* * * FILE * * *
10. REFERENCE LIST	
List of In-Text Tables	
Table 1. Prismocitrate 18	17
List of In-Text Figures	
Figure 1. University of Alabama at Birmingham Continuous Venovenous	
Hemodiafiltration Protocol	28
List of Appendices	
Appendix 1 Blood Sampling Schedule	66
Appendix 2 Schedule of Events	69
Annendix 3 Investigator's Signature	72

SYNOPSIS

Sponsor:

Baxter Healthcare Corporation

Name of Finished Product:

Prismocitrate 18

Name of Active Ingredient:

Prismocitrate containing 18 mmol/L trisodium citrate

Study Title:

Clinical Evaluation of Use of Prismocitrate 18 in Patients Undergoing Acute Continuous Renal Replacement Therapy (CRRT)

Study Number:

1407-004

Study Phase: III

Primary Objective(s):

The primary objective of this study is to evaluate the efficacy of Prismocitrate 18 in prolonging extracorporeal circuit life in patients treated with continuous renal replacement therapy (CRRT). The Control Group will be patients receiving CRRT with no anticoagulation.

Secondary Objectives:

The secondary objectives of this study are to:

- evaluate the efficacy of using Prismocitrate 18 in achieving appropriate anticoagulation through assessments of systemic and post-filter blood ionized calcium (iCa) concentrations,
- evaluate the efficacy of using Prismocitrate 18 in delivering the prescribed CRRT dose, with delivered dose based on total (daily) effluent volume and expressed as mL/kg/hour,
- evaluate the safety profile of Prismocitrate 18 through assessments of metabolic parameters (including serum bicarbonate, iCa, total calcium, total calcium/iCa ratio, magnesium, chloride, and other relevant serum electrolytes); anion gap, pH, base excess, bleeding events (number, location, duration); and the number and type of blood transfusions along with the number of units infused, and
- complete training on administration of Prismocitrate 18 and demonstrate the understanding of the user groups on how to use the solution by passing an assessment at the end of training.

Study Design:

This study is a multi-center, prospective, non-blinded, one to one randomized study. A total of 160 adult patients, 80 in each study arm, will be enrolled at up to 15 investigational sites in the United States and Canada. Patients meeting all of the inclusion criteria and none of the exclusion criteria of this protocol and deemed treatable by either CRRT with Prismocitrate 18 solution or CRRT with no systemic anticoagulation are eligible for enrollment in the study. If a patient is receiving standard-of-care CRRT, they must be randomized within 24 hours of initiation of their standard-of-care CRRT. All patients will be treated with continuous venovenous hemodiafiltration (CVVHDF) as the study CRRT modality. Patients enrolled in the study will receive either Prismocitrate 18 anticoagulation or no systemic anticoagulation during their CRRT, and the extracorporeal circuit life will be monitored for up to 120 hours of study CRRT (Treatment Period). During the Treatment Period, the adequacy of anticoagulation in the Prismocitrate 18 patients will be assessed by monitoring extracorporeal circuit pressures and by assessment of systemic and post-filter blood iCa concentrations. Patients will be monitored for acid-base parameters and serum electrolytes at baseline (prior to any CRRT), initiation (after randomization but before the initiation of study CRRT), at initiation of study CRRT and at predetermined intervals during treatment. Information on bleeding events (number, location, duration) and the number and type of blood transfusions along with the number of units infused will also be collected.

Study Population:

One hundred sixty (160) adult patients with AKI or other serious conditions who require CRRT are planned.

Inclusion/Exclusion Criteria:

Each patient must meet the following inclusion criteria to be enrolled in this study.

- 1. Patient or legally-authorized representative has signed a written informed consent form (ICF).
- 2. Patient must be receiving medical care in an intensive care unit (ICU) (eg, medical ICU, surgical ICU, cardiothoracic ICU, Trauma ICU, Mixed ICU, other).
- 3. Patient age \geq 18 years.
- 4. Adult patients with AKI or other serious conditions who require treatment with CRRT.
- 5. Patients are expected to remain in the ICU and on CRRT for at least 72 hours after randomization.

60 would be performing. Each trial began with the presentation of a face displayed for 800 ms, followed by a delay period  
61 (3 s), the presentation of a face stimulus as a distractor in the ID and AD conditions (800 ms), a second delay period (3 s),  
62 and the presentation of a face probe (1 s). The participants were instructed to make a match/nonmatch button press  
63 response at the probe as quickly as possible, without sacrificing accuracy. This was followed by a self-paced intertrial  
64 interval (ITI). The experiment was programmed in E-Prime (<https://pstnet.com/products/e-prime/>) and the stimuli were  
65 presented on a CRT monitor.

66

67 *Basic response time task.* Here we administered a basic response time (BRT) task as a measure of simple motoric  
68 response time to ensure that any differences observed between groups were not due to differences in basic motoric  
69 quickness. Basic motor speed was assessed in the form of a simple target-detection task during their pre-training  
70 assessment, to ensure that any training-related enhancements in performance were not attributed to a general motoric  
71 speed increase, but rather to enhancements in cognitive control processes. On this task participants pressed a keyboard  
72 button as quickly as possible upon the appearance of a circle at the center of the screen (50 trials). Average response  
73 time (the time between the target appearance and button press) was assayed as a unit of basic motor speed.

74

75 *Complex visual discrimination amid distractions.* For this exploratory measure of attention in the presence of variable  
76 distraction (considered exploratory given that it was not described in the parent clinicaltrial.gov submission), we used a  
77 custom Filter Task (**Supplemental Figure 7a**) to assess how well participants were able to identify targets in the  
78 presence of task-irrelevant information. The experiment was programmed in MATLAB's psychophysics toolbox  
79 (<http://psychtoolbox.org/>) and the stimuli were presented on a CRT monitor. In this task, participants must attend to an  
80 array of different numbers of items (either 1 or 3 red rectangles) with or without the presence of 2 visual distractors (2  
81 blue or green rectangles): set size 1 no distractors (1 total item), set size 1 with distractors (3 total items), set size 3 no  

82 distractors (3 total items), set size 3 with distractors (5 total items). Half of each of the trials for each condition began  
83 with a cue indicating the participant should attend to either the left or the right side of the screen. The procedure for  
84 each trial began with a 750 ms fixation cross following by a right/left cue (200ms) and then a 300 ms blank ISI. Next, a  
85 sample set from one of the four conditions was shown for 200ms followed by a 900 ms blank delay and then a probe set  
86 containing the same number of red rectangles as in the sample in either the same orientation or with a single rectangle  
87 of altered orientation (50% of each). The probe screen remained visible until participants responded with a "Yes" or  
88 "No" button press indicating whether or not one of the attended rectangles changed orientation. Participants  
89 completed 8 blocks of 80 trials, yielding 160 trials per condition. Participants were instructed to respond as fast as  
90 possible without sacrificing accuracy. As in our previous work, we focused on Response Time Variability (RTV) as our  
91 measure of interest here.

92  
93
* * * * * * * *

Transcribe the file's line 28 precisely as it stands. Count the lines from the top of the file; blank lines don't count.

- evaluate the efficacy of using Prismocitrate 18 in delivering the prescribed CRRT dose, with delivered dose based on total (daily) effluent volume and expressed as mL/kg/hour,